Room Two is based on consumerism and its material forms characteristic of Asian modernity. Plenty of space is allocated to Geng Jianyi’s mixed media installation Useless, comprised of a large collection of household goods. The curator states in her introduction: “The large-scale installation of Jianyi Geng, Useless (2004), marks the shift to an expendable consumer society in China and recalls the work of Song Dong, Waste Not (2005), shown in the 2006 Gwangju Biennale, which eulogized a previous generation’s precious relation to materiality.” Suknam Yun, born in Manchuria in 1939 and leader of the Women’s Art Society that grew out of the Minjung art movement, has created a work for modern Korean dancer Choi Seung Hee. This installation—largely made up of a collage of pictures of Yun dancing—traces her important position in the history of folk dance and modern dance in the region. In 1946, Choi Seung Hee went to Pyongyang in disguise to visit her husband; in 1967 she was branded a “revisionist of the capitalist class” and purged, after which she and her family were never heard from again.
After passing through a section based on touch and material, Room Three imagines and reconstructs the outward symbol of family—the home. Urs Fischer recreates his New York apartment for 38 E. 1st St (2014), in which the décor and furniture are meant to look as though they are made out of wallpaper. Although individual artists’ works could easily be lost against the background of Fischer’s colorful environment—three works by Heman Chong, for example, are placed together in Fischer’s study, including the performance piece Simultaneous—the viewer is invited to examine and contemplate Fischer’s role in this interpretation of the family. This space provides a bridge to explore the most relevant and immediate content of the exhibition in Room Four. Sex, gender, and subjectivity make up the core here, rehashing the identity politics and feminism of the Anglo-American school. Morgan made her name curating Roman Ondák’s solo show at the Tate, but amongst the several new works by Ondák, Clockwork seems more like a simple reproduction of Measuring the Universe (2007). This reveals the problem that most biennials face due to their ambitious scope and lack of resources: sufficient care is rarely taken in supervising the execution and maintenance of ongoing performance work. In the case of both Ondák’s work and Pierre Huyghe’s Name Announcer (2011) in Room Three, actors shrink from or ignore foreign visitors because of an inability to communicate in English, failing to actively welcome and greet them as requested by the artist.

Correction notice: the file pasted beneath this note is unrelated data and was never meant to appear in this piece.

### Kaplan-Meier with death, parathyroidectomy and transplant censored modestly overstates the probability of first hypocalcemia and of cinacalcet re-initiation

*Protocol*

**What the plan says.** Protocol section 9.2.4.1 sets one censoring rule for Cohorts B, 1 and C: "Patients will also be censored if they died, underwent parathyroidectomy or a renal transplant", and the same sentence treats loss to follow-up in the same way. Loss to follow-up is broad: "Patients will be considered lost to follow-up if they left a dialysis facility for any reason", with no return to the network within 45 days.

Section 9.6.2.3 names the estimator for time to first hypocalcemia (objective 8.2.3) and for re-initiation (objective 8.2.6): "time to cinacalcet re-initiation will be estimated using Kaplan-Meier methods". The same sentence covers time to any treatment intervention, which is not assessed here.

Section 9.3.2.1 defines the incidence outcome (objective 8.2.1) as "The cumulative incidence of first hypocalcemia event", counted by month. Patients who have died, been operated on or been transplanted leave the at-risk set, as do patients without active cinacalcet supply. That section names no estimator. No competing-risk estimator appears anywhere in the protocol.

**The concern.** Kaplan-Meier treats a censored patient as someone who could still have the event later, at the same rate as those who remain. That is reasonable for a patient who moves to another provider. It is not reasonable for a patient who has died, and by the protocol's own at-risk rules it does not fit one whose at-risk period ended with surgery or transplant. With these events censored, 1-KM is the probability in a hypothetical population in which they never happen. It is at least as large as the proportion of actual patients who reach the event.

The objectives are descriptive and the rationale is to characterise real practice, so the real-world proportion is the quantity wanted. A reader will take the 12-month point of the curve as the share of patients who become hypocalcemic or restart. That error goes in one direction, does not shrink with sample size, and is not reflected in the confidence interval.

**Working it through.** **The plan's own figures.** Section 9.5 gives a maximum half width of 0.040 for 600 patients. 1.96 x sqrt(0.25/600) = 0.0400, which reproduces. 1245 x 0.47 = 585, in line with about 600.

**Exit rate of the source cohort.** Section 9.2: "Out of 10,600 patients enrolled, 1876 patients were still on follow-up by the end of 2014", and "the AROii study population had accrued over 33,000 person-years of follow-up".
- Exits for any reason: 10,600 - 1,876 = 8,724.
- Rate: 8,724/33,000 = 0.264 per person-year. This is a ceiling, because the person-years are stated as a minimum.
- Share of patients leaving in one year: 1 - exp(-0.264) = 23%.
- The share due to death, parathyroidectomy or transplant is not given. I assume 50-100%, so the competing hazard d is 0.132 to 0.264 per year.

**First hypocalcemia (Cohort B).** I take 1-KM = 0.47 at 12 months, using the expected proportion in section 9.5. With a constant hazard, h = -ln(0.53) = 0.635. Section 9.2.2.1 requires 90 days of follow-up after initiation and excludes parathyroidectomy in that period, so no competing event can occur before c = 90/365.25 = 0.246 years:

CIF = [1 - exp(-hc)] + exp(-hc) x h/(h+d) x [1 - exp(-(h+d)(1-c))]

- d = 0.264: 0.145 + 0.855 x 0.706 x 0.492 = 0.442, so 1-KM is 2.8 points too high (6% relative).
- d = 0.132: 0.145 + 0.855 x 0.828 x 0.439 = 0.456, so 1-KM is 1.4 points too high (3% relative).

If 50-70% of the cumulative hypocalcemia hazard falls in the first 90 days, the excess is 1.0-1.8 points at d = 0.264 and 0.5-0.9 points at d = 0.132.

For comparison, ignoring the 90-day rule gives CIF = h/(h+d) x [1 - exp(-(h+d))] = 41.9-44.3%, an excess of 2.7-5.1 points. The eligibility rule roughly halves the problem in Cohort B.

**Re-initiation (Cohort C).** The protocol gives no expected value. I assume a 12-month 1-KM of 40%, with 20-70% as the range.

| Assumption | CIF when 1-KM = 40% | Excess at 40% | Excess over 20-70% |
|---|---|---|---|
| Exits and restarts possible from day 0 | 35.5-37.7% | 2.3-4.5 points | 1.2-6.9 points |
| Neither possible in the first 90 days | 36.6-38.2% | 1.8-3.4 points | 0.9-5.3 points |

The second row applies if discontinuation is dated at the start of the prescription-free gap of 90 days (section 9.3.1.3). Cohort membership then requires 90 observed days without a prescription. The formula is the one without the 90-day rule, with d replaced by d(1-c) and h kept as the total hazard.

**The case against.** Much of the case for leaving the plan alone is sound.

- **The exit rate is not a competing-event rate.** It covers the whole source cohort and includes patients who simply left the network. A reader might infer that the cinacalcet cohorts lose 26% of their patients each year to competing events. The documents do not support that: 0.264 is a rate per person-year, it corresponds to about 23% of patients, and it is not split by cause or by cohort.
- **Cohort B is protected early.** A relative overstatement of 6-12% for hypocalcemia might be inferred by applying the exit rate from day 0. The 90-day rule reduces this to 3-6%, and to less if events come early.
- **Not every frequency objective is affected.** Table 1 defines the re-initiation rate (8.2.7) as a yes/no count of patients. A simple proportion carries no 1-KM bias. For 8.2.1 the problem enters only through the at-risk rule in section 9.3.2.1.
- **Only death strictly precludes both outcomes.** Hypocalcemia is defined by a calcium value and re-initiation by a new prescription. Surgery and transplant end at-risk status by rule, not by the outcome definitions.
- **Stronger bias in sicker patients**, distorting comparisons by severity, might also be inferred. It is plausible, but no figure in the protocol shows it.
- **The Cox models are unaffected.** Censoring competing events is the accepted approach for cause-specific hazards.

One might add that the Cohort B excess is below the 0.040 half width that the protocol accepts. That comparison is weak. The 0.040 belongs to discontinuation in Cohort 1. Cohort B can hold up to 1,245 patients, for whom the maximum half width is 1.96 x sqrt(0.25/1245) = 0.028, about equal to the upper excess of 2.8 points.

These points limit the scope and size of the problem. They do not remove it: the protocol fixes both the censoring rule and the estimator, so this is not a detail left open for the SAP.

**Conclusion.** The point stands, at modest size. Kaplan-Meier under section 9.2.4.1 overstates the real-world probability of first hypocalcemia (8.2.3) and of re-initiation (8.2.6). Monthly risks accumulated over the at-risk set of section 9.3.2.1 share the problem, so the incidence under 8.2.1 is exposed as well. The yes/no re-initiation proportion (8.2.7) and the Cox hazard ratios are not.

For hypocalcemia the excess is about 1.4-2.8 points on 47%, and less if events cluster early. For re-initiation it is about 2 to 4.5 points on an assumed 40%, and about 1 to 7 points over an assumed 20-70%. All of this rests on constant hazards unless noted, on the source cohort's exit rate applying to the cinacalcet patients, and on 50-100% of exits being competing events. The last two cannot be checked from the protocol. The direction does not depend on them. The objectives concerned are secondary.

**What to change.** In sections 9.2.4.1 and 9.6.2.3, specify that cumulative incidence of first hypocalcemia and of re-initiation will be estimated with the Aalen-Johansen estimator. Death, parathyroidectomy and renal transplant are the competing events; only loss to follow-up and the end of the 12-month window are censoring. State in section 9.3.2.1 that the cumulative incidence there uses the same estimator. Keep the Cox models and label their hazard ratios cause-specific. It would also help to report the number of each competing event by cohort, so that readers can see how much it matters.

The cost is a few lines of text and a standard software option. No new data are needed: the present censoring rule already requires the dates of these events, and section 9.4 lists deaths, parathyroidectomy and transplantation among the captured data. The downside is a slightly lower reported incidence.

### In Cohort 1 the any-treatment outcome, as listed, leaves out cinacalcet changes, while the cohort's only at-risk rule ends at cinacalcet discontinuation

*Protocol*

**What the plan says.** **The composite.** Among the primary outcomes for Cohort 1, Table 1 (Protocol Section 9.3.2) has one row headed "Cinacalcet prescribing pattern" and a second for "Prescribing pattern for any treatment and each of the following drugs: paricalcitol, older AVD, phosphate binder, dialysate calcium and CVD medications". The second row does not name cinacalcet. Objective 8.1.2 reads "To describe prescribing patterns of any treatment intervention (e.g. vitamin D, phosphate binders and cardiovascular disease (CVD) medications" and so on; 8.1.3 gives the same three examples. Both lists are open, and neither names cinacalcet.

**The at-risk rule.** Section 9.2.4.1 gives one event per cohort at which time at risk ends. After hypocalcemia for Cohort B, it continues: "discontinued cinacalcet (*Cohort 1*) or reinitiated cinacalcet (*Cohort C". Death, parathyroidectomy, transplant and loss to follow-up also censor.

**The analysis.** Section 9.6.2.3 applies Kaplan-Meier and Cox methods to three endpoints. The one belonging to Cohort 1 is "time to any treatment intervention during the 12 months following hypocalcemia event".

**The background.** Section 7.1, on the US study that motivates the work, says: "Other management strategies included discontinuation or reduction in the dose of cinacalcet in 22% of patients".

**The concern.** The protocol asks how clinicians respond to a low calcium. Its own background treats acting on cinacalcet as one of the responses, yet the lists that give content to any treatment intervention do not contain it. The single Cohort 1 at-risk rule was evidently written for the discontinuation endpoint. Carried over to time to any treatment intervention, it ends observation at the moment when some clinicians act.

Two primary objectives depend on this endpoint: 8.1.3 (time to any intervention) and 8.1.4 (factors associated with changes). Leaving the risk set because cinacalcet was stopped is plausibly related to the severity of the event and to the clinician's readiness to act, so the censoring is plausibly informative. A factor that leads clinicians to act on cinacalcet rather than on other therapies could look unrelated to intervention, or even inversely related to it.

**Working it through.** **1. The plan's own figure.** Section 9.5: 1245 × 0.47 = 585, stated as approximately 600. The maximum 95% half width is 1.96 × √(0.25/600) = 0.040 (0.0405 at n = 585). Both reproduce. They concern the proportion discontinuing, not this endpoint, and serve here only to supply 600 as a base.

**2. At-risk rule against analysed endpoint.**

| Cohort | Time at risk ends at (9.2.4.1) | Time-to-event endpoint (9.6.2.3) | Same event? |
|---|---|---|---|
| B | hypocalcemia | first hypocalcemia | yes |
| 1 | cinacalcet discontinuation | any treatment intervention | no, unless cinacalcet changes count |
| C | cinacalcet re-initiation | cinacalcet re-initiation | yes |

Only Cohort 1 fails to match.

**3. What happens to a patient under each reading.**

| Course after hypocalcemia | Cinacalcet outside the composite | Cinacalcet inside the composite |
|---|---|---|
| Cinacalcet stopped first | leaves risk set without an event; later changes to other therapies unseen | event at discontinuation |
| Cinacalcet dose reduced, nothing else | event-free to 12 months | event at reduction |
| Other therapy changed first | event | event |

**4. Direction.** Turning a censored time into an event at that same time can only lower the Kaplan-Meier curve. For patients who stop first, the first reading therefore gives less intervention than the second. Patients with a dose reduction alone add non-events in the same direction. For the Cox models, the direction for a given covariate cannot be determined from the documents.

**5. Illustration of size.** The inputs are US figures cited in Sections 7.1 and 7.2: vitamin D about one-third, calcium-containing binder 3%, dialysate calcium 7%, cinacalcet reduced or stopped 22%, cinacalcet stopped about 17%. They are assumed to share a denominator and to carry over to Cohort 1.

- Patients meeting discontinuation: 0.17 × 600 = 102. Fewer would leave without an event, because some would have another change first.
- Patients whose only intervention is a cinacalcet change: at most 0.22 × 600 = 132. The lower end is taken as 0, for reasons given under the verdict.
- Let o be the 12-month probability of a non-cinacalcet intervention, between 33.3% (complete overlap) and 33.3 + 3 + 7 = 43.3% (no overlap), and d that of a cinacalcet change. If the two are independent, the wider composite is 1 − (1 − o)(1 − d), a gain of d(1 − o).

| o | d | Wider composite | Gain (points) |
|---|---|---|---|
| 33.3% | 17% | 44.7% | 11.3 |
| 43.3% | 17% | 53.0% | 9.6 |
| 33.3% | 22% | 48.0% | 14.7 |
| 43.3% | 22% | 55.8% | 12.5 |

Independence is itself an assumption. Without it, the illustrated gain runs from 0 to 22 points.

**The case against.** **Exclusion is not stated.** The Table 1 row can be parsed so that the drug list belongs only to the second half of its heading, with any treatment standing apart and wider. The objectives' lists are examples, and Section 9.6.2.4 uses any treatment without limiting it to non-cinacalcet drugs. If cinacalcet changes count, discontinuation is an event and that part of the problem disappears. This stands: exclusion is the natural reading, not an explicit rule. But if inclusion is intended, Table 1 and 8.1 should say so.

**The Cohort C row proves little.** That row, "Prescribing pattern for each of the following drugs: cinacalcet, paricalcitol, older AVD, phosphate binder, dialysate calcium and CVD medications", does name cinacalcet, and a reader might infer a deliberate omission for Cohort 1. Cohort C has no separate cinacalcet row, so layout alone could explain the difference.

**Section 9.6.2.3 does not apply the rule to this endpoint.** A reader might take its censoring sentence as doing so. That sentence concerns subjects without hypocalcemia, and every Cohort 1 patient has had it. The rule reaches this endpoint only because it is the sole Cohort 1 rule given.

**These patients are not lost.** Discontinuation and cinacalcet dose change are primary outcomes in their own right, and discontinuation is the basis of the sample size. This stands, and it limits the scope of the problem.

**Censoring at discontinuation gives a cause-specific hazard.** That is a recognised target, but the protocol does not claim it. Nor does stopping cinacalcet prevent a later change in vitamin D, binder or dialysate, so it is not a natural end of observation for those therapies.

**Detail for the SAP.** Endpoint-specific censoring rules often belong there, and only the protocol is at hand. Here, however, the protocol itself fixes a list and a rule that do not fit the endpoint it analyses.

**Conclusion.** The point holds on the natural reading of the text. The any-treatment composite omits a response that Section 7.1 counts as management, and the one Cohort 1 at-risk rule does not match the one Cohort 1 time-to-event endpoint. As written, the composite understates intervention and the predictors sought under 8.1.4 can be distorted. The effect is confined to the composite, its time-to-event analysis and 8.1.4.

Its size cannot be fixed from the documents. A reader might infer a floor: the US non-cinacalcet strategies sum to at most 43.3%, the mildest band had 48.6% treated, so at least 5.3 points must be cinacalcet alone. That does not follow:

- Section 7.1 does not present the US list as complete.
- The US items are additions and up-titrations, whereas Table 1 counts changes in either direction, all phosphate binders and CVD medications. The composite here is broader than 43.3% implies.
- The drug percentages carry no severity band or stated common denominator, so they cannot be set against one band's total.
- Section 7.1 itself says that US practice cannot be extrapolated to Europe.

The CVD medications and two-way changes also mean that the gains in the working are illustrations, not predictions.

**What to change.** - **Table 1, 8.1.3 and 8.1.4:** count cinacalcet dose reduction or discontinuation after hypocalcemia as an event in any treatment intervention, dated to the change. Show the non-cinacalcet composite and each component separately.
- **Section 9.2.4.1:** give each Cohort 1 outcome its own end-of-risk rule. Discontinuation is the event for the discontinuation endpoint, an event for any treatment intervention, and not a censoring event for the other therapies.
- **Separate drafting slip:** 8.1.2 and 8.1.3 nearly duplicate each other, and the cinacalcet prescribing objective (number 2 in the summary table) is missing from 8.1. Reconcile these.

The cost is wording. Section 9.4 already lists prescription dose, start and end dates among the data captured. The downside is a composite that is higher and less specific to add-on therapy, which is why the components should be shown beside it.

The exhibition ends with AA Bronson’s shamanist hut on a hill, one of only two pavilions built outside the main space, pervaded by the smell of herbal medicine and giving something of a hippie conclusion to the show. South Korea is one of the more developed democracies in Asia; using a cultural event like this one to continue to reflect on events in its pre-democratic political history is exemplary, yet what even more Korean citizens hope to find is the urgency of the present. On the opening night, young people gathered on the plaza clambered onto the roof of Minouk Lim’s shipping containers in Navigation ID (2014), not realizing that they contain the ashes of people massacred by the Syngman Rhee government during the Korean War. Like the high school girls mobbing Korean pop stars at the opening, these young people have lost any real connection with history and contemporary politics, expecting a biennial party more than a Biennale.